You know, that 1086.25-point, 5% rocket ride up we all witnessed on Wednesday.
The question is: Do you think on December 26 that traders and investors woke up, got on their computers, called their brokers, and started buying stocks like it was a day-after-Christmas sale at the mall?
Before you answer that question, let me remind you. On the day before Christmas, the Dow Jones fell 653.17 points, hammering the average down to a new 52-week low.
So, I ask you again – this time your answer counts – were investors and traders and retail customers and retirees buying up beaten-down stocks on Wednesday, levitating all the major averages?
The question then should be: Who the heck was buying on Wednesday like there was no tomorrow?
Treasury Secretary Steven Mnuchin just shined a very bright light on a very dark corner of Wall Street.
Last week in a Bloomberg interview, Mnuchin said, “In my opinion, market structure has led to a lot more volatility. Part of this is a combination of the market presence of high-frequency traders combined with the Volcker rule.”
While the Treasury Secretary got a lot of flack for not pinning the stock market’s recent woes on President Trump’s trade war with China, the President’s threat to shut down the government, the President’s tweets about the Federal Reserve raising rates, he at least got the real narrative right.
Of course, rising rates are weighing on the stock market. Fears that a trade tiff with China will turn into a full-blown war is definitely weighing on the stock market. So were fears that there might be a partial government shutdown. And, that global growth is slowing is a heavy weight on stocks.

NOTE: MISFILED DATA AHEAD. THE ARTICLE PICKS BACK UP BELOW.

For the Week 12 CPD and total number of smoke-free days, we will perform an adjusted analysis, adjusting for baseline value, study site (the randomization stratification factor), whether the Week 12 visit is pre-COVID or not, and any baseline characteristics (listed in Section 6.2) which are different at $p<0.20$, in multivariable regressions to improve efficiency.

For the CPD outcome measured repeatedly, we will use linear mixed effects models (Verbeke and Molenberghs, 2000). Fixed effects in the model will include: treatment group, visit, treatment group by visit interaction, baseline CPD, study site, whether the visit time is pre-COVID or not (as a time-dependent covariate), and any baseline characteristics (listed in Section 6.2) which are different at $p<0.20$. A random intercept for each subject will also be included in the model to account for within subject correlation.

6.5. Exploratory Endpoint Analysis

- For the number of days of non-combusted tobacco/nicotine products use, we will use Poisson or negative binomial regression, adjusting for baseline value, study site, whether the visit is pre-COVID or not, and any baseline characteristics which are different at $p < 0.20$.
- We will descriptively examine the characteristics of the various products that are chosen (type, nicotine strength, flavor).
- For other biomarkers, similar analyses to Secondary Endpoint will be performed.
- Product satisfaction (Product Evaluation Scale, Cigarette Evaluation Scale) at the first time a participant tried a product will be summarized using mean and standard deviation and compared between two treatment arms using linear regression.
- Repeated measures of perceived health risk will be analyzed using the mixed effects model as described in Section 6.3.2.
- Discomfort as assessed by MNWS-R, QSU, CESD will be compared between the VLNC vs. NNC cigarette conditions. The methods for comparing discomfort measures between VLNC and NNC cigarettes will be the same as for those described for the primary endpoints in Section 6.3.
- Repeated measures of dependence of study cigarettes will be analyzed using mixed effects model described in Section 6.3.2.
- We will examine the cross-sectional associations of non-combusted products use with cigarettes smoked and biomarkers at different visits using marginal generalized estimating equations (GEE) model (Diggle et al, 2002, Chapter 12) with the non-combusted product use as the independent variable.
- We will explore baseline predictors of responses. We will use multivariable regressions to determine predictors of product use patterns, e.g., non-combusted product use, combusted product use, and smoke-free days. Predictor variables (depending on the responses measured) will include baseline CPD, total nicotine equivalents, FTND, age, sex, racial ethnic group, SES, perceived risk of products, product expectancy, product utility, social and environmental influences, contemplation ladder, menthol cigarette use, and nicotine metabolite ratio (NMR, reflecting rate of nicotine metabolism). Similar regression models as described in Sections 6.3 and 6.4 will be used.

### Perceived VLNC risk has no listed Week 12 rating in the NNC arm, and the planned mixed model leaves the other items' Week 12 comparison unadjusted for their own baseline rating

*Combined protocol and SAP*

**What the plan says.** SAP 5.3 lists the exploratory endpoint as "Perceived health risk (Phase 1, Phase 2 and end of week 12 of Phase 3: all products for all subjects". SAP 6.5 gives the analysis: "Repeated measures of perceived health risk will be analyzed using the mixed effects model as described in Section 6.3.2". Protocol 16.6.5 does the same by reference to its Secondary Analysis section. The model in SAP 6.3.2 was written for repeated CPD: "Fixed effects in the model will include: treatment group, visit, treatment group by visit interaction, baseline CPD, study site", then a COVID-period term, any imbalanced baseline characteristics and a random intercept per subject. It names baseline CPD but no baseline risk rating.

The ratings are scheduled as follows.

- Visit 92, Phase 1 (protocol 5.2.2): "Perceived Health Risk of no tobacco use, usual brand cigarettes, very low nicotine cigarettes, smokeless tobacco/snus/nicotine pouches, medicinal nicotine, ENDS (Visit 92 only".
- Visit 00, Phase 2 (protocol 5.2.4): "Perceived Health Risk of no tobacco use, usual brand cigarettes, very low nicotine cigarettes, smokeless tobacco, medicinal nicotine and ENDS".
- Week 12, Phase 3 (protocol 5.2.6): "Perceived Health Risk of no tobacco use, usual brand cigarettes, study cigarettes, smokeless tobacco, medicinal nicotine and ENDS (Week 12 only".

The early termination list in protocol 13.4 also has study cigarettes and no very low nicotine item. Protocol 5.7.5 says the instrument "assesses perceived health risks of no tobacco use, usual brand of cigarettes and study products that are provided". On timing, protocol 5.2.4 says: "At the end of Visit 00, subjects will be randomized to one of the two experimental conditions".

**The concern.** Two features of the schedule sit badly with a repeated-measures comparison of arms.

But those weights have nothing to do with the market moving 500 points one way or another in a day.
Here’s what we know about The Goldman Sachs Group Inc. (NYSE:GS) and their involvement in the outrageous 1MDB fraud scheme:
On the heels of Goldman Sachs’s horrific 2008, the then-investment bank was forced, on a Sunday night in September, to become a bank holding company to get saved by the Federal Reserve on Monday, staving off insolvency and its likely bankruptcy. It gathered itself and set its sights on greener pastures.
Recognizing that Asian institutions held more than $12 trillion in assets and Goldman had relationships with only about 15% of managers controlling those assets, CEO Lloyd Blankfein pointed his finger towards Southeast Asia.
In 2010, Blankfein’s rallying cry was “we need to ‘be Goldman Sachs in more places.'”
The bank proceeded to double its staff in the targeted area. That included Andrea Vella, the former aeronautical engineer and JPMorgan Chase & Co. (NYSE:JPM) derivatives designer, and Tim Leissner, subsequently a 10-year partner at Goldman, as rainmakers.
And make it rain, they did.
In 2012, Vella, Leissner, and Leissner’s deputy, Roger Ng, brought a debt deal to the Goldman bond deal committee in Hong Kong for consideration and due diligence.
The charge was to raise $1.75 billion for the newly formed Malaysian government investment company, 1Malaysia Investment Bhd., for the fund to purchase energy assets from Tanjong Energy Holdings, owned by Malaysian billionaire Tatparanandam Ananda Krishnan.
It didn’t go so well. The committee cited “potential media and political scrutiny” and noted the fund’s “scant record.” But, Vella, Leissner, Ng, and the credit traders they enlisted to help them prevailed.
The Goldman Sachs Group Inc. (NYSE:GS), the most prolific moneymaking machine in the history of Wall Street, was charged Monday by Malaysia’s Attorney General with criminal wrongdoing in the massive 1MDB scam.
While it’s not the first time Goldman’s boiling greed has got it in hot water, the size and scope of the bribery, fraud, theft, and money laundering in the criminal affair known as 1Malaysia Development Bhd. could permanently scald Goldman’s reputation and cause it to lose banking licenses worldwide.
This is a rather long-winded story, so I’m going to split it into two parts. You’ll get the first half today, and I’ll conclude the story on Friday.